RISK FACTORS FOR OSTEOPOROSIS
Noncontrollable risks include: Female gender, small frame, advanced age, genetics, predisposing medical conditions
Controllable risks include: cigarette smoking, excessive alcohol intake, inactive lifestyle, excessive caffeine intake, lack of weight-bearing exercise, drugs (eg, steroids, heparin), poor health, low weight, calcium-poor diet, low vitamin D levels.
Q: How can a physical therapist or wellness trainer help? Is there something I can do to reduce the likelihood of suffering a broken bone?
A: Your physical therapist can develop a specific program based on your individual needs to help improve your overall bone health, keep your bones healthy, and help you avoid fracture. Your physical therapist may teach you:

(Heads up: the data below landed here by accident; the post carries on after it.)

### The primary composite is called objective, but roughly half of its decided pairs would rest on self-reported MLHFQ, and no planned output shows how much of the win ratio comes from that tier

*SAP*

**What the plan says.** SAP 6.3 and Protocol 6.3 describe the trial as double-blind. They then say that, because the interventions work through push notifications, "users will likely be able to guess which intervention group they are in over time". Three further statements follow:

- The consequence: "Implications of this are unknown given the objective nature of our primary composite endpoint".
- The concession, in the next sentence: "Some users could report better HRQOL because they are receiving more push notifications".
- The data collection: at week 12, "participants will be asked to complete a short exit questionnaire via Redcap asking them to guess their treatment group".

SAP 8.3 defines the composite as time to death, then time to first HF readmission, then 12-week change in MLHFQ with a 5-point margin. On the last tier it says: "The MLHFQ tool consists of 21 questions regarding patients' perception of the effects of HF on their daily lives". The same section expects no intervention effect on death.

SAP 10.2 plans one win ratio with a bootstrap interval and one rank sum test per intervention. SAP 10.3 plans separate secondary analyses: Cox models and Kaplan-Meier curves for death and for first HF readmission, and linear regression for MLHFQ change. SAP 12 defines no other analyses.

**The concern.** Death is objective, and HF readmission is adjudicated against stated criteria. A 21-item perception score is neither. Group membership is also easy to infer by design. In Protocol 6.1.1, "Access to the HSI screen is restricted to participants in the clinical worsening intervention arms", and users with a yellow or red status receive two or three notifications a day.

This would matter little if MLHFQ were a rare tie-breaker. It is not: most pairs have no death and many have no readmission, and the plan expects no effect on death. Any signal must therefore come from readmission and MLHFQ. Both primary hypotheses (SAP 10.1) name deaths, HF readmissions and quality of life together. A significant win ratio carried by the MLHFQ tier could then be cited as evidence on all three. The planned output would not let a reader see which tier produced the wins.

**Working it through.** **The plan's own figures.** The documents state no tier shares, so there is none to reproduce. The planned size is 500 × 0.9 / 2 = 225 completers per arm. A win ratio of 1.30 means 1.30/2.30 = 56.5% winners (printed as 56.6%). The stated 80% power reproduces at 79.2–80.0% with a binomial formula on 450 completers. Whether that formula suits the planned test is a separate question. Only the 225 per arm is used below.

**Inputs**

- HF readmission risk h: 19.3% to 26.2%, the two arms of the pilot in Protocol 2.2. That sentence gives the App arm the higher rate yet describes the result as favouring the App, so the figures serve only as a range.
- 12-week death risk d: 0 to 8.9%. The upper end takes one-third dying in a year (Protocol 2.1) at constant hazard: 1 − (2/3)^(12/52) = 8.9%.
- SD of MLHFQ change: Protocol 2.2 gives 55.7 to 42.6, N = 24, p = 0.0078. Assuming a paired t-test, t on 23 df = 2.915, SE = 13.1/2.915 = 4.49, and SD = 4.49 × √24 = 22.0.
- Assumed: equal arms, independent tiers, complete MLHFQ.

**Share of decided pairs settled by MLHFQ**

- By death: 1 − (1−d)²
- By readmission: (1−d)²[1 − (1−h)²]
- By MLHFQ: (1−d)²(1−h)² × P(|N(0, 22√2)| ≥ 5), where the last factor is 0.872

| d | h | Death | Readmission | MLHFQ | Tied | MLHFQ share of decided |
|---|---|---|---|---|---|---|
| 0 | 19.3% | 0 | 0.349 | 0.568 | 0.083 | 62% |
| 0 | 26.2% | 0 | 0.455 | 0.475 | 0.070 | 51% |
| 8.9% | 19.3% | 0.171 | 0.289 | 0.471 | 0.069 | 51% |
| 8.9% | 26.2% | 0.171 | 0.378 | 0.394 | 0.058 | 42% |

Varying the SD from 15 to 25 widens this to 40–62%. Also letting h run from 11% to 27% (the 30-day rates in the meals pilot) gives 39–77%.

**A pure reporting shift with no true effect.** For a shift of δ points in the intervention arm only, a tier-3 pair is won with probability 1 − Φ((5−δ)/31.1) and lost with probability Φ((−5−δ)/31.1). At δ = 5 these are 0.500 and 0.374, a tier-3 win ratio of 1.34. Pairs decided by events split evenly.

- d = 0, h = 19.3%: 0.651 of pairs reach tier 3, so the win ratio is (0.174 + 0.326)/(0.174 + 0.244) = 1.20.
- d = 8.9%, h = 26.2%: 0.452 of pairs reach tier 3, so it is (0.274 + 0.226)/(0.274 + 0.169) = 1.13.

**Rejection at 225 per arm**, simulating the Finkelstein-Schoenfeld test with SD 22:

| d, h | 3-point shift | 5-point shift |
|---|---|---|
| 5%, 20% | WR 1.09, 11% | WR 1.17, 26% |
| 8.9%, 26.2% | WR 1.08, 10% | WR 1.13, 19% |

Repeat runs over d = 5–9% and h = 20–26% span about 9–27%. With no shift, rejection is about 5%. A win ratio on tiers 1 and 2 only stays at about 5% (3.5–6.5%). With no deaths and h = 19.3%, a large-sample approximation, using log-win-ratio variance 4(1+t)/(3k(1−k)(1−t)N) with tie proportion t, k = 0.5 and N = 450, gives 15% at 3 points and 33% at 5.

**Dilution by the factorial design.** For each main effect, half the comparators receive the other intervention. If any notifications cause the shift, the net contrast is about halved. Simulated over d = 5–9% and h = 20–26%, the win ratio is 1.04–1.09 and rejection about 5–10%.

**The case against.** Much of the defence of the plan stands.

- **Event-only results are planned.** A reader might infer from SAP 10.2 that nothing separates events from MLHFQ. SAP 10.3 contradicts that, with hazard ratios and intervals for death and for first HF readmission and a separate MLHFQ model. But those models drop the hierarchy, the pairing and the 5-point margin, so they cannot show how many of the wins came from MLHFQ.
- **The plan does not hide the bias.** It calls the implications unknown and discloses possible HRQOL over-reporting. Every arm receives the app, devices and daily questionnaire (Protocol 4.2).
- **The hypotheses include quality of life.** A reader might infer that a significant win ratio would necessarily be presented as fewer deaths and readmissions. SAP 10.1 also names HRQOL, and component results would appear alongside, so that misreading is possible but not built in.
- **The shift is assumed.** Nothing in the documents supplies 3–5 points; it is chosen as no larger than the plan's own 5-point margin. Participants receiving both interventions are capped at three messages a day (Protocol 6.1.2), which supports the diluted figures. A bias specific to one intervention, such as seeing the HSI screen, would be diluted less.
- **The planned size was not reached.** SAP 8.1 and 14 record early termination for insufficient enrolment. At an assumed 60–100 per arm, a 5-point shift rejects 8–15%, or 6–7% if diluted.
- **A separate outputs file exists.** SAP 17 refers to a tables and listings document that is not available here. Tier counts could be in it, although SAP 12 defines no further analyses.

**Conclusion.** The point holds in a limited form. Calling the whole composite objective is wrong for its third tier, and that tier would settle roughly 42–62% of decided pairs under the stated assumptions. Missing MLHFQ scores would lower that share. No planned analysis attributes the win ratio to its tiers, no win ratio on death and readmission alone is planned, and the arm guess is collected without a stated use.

Specific exercises to build bone or decrease the amount of bone loss
How to improve your balance so as to reduce your risk of falling
How to adjust your environment to protect your bone health
Healthy bone is built and maintained through a healthy lifestyle. Your physical therapist will teach specific exercises to meet your particular needs.
The exercise component for bone building or slowing bone loss is very specific and similar for all ages. Bone grows when it is sufficiently and properly stressed, just as muscle grows when challenged by more than usual weight. Two types of exercise are optimal for bone health, weight-bearing and resistance.
It is best for a physical therapist to provide your individual bone-building prescription to ensure that you are neither over- or under-exercising. Typically, exercises are performed two to three times a week as part of an overall fitness program.
Weight-bearing exercises: Dancing, jogging, racquet sports, heel drops, stomping.
Resistance exercises: Weight lifting, use of exercise bands, water resistance, gravity resistance - push-ups, sustained yoga poses.
If you are diagnosed with osteoporosis or low bone density, your physical therapist will work with you to: